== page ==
September 12, 2016
Religion, politics, money, ego, and toxic masculinity make strange bedfellows.
While Donald Trump is borrowing from the Huey Long and George Wallace playbook this election season, segments of the Black church are aiding and abetting this charlatan’s racist campaign by endorsing him.
Comedian Roy Wood Jr. has suggested that these pastors seem unaware that Trump is using them “to convince white voters that he’s not racist so that they feel better about voting for him.”
Artist Michael Harriot says the traditional Black church done up and died.
In a poetic eulogy he wrote: “This once-noble institution that had sturdied the backbone of an entire race, handed down freedom and defeated Jim Crow is now a home for hucksters and charlatans … replete with ATM’s in her lobbies and leaders who drive luxury cars, star in reality shows and live in sprawling mansions.” He added, the church “is survived by the bastard megachurches and 501(c) 3 worship centers,” too many preachers “who have disassociated themselves from social justice, community unity or the fight for Black people.”
Another plausible answer is that the conservative politics of the church—capitalism, respectability politics, homophobia, sexism, the cult of personality, toxic hyper-masculinity, and generations of untreated racial trauma—is propelling this unholy alliance between Donald the Demon and some Black preachers.
The Trump-happy Black clergy and their followers are betraying the activist traditions of the Black church. Like many of these preachers—from Steve Parson to Darrell Scott,to fraud Marc Burns—Trump is pushing a prosperity gospel, which commodifies hope and fear to sell people a dream so that they can ignore and continue to passively accept the ongoing nightmares that our communities face rather than doing the hard radical work of destroying white supremacy.
Earlier this month, Trump showed up at a Black church in Detroit to deliver a prepared 12-minute message to a nearly empty sanctuary that looked more like opening night of a Scott Baio movie than a worship service. Its congregants saw the Trump on the wall and were not going to be played by this devil in sheep’s clothing.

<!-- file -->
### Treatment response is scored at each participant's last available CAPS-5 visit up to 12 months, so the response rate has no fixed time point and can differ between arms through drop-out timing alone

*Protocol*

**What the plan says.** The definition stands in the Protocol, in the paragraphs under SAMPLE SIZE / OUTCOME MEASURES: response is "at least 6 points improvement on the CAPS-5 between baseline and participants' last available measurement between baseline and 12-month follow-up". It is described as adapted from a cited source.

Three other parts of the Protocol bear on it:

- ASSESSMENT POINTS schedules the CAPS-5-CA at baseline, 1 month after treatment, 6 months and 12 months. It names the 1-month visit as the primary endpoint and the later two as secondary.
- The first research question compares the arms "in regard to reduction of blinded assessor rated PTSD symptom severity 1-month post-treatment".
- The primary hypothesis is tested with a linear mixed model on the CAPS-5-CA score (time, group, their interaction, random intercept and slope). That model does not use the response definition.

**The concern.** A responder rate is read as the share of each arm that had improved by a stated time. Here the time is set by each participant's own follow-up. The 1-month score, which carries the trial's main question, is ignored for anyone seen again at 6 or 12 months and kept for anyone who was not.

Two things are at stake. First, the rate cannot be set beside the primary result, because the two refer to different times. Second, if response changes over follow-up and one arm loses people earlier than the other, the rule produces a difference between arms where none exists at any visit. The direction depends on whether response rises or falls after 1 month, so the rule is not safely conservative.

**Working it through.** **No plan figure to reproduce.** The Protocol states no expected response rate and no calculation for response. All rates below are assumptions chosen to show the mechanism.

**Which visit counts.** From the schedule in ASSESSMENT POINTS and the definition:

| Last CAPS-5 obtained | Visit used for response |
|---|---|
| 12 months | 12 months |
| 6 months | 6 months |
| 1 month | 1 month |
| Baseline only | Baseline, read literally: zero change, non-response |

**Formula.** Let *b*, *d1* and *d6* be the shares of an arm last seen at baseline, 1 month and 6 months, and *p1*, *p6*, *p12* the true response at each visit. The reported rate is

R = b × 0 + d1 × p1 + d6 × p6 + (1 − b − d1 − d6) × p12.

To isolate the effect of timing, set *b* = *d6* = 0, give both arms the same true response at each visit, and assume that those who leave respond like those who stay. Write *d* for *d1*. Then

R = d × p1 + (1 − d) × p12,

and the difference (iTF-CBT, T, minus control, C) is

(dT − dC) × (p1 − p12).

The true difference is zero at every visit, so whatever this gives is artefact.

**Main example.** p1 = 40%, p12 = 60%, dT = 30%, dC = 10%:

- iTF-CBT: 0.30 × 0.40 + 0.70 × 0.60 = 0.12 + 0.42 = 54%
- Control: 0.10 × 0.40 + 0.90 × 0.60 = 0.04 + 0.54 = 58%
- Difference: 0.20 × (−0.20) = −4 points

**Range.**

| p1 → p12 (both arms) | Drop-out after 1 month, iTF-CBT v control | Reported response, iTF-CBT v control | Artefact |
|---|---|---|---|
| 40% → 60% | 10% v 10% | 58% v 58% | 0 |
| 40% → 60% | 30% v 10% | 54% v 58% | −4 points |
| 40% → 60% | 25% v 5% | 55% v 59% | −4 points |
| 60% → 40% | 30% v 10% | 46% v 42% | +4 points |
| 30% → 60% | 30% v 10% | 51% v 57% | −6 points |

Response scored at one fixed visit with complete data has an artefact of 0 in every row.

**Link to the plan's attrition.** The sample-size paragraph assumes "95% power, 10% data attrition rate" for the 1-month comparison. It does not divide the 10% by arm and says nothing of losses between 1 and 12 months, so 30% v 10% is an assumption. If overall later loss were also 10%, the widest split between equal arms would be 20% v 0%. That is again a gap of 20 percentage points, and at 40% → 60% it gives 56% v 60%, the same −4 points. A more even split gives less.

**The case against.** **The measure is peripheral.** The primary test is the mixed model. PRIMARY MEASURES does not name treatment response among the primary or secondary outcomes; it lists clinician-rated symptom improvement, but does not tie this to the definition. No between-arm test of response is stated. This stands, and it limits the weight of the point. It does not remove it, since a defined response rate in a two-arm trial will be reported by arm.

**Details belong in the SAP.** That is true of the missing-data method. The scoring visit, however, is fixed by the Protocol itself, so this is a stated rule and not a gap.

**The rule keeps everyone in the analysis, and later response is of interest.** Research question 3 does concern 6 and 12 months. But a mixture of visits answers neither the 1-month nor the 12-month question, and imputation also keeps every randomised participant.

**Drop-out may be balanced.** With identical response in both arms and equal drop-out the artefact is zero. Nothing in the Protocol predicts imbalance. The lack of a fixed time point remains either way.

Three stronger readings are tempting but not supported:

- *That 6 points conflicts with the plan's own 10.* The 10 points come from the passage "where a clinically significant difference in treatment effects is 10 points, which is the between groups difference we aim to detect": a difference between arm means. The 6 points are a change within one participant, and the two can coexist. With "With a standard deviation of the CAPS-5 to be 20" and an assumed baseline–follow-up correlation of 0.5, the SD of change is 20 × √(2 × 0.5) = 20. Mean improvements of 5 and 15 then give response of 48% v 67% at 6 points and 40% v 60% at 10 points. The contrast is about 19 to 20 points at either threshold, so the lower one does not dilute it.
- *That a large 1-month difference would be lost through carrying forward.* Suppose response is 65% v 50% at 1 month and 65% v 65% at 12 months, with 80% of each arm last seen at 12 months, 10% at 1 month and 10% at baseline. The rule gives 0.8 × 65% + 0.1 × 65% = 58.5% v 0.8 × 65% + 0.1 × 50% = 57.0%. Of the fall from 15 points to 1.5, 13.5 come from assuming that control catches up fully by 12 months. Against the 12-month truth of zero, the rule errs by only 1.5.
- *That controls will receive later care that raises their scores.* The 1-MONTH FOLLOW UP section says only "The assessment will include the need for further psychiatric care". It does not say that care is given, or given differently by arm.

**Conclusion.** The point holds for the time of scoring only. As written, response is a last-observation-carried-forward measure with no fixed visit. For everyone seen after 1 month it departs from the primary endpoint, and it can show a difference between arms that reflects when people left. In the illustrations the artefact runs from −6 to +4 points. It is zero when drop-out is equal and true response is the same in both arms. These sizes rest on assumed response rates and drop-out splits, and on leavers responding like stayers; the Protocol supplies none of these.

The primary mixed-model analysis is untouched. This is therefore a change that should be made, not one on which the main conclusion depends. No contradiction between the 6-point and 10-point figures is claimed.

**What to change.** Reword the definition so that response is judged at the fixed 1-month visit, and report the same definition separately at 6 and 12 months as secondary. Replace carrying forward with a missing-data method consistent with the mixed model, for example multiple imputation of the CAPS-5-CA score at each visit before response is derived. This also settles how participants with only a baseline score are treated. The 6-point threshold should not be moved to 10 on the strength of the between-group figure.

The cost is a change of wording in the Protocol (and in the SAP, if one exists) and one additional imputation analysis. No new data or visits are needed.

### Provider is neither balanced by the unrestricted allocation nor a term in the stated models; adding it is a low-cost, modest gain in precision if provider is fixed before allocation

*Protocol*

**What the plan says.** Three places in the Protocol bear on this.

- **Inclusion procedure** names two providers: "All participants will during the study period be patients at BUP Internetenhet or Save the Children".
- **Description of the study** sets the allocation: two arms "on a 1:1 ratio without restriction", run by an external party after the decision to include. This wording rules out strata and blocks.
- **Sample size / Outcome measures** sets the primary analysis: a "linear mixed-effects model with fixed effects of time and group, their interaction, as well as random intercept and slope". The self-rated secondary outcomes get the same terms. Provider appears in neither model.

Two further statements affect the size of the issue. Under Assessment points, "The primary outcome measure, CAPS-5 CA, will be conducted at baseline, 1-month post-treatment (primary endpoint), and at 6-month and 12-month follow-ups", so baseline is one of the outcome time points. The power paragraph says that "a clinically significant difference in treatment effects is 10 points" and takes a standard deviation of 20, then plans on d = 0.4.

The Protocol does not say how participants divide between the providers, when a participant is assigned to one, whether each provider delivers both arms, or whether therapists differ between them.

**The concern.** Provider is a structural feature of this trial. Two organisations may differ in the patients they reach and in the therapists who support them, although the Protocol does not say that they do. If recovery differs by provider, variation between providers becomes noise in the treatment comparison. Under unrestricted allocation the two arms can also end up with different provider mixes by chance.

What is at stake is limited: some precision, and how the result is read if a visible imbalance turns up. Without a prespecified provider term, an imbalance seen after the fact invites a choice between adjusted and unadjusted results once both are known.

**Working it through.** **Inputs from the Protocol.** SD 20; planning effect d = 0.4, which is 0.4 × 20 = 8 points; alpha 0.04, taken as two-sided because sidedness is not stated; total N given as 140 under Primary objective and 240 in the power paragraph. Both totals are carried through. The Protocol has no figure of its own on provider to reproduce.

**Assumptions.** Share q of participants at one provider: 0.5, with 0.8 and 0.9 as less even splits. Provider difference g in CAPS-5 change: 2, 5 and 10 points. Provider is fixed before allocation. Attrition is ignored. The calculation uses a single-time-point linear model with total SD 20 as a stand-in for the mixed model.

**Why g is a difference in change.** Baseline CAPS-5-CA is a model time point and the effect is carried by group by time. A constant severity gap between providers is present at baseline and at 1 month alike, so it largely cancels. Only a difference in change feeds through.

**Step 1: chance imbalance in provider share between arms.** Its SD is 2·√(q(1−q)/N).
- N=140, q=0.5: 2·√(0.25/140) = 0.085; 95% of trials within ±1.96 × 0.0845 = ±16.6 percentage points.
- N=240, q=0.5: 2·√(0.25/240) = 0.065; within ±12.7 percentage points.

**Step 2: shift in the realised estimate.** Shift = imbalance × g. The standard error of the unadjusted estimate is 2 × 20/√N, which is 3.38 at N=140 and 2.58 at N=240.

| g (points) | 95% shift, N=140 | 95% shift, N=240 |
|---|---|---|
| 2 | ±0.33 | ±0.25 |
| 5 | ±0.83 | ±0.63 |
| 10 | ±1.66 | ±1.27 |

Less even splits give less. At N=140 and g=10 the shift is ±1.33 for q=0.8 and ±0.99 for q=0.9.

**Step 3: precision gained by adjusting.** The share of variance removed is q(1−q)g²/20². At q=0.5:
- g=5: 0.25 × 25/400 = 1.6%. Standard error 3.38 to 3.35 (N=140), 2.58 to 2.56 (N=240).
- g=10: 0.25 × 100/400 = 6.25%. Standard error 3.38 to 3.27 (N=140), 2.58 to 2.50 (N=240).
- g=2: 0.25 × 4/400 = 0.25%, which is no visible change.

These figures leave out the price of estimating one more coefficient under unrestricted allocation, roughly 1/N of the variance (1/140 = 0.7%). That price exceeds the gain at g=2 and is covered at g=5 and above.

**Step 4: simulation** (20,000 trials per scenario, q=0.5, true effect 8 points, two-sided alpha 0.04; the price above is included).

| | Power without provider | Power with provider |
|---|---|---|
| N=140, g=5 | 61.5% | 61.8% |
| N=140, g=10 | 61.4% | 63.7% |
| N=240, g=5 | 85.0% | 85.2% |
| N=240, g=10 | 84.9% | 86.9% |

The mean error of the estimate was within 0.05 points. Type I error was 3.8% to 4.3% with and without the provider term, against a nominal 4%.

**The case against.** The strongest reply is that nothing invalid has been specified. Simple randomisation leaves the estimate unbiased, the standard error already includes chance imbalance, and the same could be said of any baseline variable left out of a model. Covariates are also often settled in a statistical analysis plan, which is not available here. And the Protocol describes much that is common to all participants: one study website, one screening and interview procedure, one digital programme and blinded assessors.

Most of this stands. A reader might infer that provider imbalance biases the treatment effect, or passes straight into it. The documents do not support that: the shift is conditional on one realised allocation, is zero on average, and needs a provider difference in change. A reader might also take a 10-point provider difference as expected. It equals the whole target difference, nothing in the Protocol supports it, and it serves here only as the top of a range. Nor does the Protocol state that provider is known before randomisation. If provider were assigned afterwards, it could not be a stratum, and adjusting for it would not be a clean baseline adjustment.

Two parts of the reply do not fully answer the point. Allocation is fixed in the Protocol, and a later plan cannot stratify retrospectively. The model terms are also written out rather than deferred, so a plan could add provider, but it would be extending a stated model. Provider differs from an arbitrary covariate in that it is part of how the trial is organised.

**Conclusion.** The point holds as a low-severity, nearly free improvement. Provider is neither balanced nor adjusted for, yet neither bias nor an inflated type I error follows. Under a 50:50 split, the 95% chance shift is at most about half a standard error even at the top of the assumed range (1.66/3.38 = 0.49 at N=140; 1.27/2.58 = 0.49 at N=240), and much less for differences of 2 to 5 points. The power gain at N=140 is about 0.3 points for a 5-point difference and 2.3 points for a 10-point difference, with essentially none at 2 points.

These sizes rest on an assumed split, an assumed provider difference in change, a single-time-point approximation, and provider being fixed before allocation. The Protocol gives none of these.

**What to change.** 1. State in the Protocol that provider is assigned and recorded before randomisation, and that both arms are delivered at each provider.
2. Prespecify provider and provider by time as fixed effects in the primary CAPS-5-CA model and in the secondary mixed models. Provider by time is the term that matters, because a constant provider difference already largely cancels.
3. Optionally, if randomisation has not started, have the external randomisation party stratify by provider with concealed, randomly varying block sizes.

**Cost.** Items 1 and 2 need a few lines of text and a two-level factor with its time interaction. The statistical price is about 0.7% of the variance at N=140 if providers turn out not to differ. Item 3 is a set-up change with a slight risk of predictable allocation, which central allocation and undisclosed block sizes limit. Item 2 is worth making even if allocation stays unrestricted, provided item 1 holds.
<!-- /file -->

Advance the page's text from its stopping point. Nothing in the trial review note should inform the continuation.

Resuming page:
This was reportedly Trump’s very first visit to a Black church—a fact that surprised no one who watched him sway to the music like he was at a Celine Dion concert. Flanked by flunkies Omarosa and former GOP rival Dr. Ben Carson, his discomfort was visible throughout the event. Unlike his usual incendiary racist, sexist, homophobic, Latino and Muslim-hating, fact-allergic rhetoric, The Donald was more subdued than usual. Unlike his stump speeches where he slanders Black folks to his “basket of deplorables,” his tone was one of faux understanding and compassion.
“I fully understand that the African-American community has suffered from discrimination and that there are many wrongs that must still be made right,” he said, adding: “For any who are hurting: Things are going to turn around. Tomorrow will be better.”
A few minutes speaking from the pulpit and swaying to a gospel song doesn’t make up for Trump’s long history of putrid bigotry. This is the unapologetically racist blowhard who was one of the first people to accuse President Obama of being ineligible for the presidency because he wasn’t born in this country. This is the same hypocrite who helped to manage his father’s New York City apartment buildings, which didn’t rent to Blacks or other people of color. The son of a man arrested at a 1927 Ku Klux Klan rally. The pro-cops candidate who calls the Black Lives Matter movement “dangerous” thugs who threaten the police and public safety.” The bully who decried New York’s long overdue settlement with the wrongly convicted Central Park Five as a “disgrace,” and threatened BLM protesters with physical violence. The fool who claimed that the police in bullet-ridden Chicago are afraid to do their jobs and “acting with restraint” in Black communities. The clown who calls us “The Blacks.”